# Definability using rudimentary function

Denote by RUD the set of all rudimentary functions, together with the function that takes any set to its transitive closure.

Assume that I know that a binary relation $R$ is definable by some function in RUD. Is there a way to define $R^+$, the transitive closure of the relation $R$, using functions in RUD? Maybe there isn't one, but I strongly feel there should be a way and I cannot seem to find it. I can be even more specific, I want to be able to define the function that given a set $x$ returns the set $\{ y | R^+(x,y) \}$, given that I know there is a function in RUD which defines the function that takes $x$ to $\{ y | R(x,y) \}$.

• Are you asking (in essence) if the transitive closure $R^+$ (where $R$ is rudimentary) is equal to the rudimentary closure of $R$? I hope this question is not too stupid. If it is , I will retract.... – Thomas Benjamin Jun 16 '16 at 18:33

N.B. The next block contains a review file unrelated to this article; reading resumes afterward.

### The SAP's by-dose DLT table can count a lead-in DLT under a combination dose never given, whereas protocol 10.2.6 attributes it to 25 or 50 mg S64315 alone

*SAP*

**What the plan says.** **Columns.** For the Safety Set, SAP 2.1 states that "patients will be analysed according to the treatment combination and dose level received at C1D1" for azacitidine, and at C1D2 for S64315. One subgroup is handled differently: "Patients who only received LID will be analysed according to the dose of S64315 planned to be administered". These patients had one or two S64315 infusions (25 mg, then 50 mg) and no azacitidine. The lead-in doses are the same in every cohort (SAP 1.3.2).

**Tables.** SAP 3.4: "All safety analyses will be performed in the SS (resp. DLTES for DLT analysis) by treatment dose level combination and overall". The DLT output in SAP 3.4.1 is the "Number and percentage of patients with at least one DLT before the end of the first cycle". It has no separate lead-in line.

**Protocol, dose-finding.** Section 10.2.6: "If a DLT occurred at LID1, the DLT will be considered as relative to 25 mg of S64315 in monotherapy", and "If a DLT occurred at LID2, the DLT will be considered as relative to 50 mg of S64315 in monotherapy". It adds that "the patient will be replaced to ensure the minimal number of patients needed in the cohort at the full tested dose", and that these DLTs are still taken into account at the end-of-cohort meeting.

If I understand you correctly I believe the answer is no. Let $S(x)$ be the rud. function that returns $x \cup \{x\}$. Let $R(x,y) \leftrightarrow y = S(x)$. Then $F(x) = \{y\mid R(x,y)\} = \{S(x)\}$ is rud. But $G(x)=\{y\mid R^+(x,y)\}\supseteq \{y \mid \exists p<\omega\,\, y = SS...SS(x)\, (p \mbox{ times }) \}$. However then there is no $q$ so that $\forall x : rk(G(x))\leq rk(x)+q$. Hence $G$ cannot be rud.

• Is there a restriction on rudimentary functions for which the OP's conjecture holds? – Thomas Benjamin Jun 17 '16 at 16:06